Attack on Iraq: Saturday Latest - WTOC-TV: Savannah, Beaufort, SC, News, Weather & Sports

03/22/03

Attack on Iraq: Saturday Latest

An Iraqi bearing a white flag surrenders. An Iraqi bearing a white flag surrenders.

A spokesman at Fort Campbell, the 101st Airborne Division's home base, said that ten people were hurt, six seriously, by small arms fire and grenades in Kuwait. The attack came at Camp Pennsylvania, near the Iraqi border. The official didn't identify which unit of the division was at the camp.


In his first public comment on the war with Iraq, Pope John Paul said the war threatens the whole of humanity and that weapons could never solve mankind's problems.


There are reports that about a thousand Turkish troops crossed the border into Kurdish areas. US officials fear there could be clashes between Turkish and Kurdish troops. Turkey's government is denying sending troops in.


It appears that Ali Hassan, known as "Chemical Ali" for killing thousands of Iraqi Kurds with chemical weapons, is in charge of the Iraqi forces in southeastern Iraq.


Marines have defeated Iraqi forces in a battle outside the southern city of Basra, Iraq's second-largest city. Troops have been coming under artillery fire as they head toward Basra. Marines have captured its airport and taken hundreds of Iraqi prisoners.

Three marines were wounded when a man in civilian clothes fired a rocket-propelled grenade at a tank support vehicle.


Five people, including an Australian journalist, are dead after a car bomb went off in northern Iraq. The explosion happened near the camp of militant group linked to Al Qaida. A civilian and three Kurdish soldiers were also killed.


The Iraqi media is reporting Saddam Hussein is still in power, but US military officials are not sure.  Iraqi TV shows Saddam meeting with his son and Iraqi leaders, but American officials say there's no way to tell if the video is current or if it was taped before the war.


The American general running the war in Qatar says US troops are performing magnificently. General Tommy Franks says Operation Iraqi Freedom will be unlike any other war in history.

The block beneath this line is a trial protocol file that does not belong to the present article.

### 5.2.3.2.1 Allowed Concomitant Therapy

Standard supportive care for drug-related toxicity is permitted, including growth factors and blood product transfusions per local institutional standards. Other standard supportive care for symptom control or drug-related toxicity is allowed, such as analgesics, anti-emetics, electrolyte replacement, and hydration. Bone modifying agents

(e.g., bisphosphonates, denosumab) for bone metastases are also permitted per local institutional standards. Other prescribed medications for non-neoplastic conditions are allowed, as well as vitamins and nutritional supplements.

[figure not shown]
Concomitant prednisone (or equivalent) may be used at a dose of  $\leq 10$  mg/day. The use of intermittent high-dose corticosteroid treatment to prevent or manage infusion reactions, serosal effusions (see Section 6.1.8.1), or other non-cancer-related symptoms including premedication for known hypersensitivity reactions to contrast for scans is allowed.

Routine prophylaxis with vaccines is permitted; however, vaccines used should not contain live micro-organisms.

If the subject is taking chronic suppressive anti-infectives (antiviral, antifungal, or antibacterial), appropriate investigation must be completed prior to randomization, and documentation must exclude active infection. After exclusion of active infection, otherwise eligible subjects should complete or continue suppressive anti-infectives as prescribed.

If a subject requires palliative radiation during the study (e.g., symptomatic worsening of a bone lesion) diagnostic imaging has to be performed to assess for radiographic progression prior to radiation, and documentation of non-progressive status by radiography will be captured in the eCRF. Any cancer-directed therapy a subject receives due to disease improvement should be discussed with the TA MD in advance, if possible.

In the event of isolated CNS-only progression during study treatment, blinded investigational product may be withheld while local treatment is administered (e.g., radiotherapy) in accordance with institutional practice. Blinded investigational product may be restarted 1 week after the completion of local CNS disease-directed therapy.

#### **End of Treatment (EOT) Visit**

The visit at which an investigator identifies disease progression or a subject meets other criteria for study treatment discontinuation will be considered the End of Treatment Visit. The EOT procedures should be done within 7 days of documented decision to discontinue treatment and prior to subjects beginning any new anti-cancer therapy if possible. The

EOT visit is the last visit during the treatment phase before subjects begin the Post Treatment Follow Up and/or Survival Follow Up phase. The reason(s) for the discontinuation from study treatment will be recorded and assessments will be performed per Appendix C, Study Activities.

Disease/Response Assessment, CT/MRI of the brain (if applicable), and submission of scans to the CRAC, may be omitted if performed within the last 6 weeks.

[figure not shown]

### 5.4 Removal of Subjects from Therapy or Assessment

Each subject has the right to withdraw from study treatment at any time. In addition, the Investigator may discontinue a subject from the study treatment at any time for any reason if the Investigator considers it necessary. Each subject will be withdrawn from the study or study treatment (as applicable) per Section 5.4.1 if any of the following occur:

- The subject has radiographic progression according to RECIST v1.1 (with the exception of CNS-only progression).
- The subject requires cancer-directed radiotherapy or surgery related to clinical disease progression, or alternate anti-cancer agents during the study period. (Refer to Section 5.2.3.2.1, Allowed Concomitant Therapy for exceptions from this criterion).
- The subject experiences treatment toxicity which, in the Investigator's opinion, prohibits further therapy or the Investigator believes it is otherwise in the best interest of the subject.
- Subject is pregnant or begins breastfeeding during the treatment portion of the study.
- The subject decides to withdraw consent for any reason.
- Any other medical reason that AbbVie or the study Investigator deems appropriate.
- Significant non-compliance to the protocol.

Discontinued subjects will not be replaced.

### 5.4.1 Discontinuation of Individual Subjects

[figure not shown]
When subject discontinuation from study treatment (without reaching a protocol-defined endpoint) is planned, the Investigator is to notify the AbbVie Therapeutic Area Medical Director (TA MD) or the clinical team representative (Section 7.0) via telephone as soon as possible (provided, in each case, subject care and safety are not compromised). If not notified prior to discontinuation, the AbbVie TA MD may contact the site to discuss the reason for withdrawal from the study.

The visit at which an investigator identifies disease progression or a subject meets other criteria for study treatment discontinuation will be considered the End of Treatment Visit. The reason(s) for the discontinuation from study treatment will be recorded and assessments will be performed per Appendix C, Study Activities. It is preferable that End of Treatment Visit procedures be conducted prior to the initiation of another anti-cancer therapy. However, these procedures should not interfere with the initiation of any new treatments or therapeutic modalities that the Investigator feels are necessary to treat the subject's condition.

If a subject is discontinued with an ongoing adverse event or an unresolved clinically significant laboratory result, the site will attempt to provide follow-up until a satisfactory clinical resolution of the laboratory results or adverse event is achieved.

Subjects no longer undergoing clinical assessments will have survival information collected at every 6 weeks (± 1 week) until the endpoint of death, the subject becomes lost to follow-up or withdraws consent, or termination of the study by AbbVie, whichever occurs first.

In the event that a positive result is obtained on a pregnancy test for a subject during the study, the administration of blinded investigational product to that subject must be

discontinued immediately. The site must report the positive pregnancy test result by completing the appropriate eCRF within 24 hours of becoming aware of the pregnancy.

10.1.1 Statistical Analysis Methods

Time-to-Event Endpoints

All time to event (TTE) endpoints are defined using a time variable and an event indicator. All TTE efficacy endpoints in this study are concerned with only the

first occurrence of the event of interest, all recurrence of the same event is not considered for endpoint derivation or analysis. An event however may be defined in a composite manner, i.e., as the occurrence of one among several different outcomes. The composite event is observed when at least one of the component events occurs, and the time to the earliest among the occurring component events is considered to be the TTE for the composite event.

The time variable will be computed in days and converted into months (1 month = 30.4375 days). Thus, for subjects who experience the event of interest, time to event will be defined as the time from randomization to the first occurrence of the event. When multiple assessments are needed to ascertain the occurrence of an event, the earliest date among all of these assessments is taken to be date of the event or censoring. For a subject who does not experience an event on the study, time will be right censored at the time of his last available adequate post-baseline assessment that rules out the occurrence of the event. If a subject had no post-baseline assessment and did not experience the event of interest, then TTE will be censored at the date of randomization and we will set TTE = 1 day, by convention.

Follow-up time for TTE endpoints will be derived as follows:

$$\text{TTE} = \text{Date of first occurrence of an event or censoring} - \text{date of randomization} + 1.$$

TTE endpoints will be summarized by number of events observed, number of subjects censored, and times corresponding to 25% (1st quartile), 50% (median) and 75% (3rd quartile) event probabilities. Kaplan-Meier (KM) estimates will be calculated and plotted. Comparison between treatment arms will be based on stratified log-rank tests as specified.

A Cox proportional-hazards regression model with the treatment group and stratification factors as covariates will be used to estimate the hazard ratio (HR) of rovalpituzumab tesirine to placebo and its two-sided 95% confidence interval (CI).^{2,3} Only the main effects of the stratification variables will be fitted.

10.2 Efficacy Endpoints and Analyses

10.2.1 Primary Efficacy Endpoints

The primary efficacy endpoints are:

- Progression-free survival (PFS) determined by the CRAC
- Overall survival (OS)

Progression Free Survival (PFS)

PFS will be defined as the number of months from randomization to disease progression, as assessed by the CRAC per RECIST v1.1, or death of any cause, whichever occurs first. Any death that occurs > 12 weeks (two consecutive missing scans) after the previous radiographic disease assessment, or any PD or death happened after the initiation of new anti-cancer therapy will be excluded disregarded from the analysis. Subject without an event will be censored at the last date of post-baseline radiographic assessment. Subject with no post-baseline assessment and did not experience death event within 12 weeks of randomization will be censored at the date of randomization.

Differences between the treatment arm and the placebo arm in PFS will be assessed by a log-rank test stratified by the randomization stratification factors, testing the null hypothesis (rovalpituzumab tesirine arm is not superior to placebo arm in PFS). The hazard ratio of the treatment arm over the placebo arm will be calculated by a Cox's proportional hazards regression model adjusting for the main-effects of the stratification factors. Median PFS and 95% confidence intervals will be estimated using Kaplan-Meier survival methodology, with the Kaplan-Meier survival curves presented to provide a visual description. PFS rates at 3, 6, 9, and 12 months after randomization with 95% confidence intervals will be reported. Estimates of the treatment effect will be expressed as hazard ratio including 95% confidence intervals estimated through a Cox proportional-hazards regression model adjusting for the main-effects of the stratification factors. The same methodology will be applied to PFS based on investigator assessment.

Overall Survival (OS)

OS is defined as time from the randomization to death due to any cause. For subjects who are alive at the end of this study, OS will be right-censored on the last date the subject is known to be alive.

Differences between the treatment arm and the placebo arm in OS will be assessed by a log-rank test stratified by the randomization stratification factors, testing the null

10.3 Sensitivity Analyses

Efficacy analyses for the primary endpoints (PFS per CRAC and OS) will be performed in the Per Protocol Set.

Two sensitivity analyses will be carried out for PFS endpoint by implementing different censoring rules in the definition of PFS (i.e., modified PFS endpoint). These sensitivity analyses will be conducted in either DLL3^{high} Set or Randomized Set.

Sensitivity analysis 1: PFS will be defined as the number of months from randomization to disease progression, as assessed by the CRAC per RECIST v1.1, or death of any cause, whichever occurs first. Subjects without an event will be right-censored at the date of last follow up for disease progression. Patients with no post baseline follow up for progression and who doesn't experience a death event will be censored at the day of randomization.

"It will be characterized by shock, by surprise, by flexibility, by the employment of precise munitions on a scale never before seen, and by the application of overwhelming force," he said.


Smoke from burning oil wells is darkening the skies of southern Iraq. Coalition forces believe seven wells are on fire. They fear Saddam Hussein may set fire to more. If that happens, several companies that specialize in firefighting are standing by to help put them out. The oil fields will help the Iraqi people rebuild during postwar construction.


The Pentagon has reported that 500 cruise missiles and several hundred precision weapons have been launched against Iraq over the past day.


Contrary to an earlier bulletin from a Sky TV correspondent, four Third Infantry Division soldiers that were reported as killed in Iraq were only wounded in an attack. Their wounds were not serious, and WTOC has learned they are back on duty.


Two British Royal Navy helicopters have collided over the Persian Gulf, killing all seven on board including a US Navy officer. The two Sea King helicopters were not struck by enemy fire.


In the first two days of the military campaign, 14 deaths have been reported among coalition troops, six Americans and eight Britons.


The battle for the city of Basra continues. It's a key city in Iraq. Coalition troops are still encountering some resistance in Umm Qasr. After a night of shock and awe, the sound of another large explosion shook Baghdad in the early morning hours. But the single blast was nothing compared to the massive attack that punished Iraq's capitol.

The bright lights of bombs could be seen for miles. Today some buildings are still smoldering while others show just how precise the cruise missiles are.

The campaign from the sky coincides with the mission on the ground. Marines have secured ports in the city of Umm Qasr, but there are still pockets of resistance and the battle continues.

Across Iraq, allied forces have grabbed several areas and troops are now converging on the city of Basra. An armada of military machinery continues to roll toward the heart of the country, Baghdad. The Americans success has been aided by the surrender of Iraqi troops, including an entire division of 8,000 men.

The US uniform is a welcome site to some Iraqi citizens, even helping to take down posters of Saddam.

But other soldiers have been met with enemy fire. On Friday, two Marines became the first combat causalities.


At this point, two questions remain unanswered: is Saddam Hussein still in control of his government and military, or is he even alive after an air strike Thursday? Reports have indicated that, if he is alive, the US military believes that he is wounded. How serious his wounds may be remains unknown.

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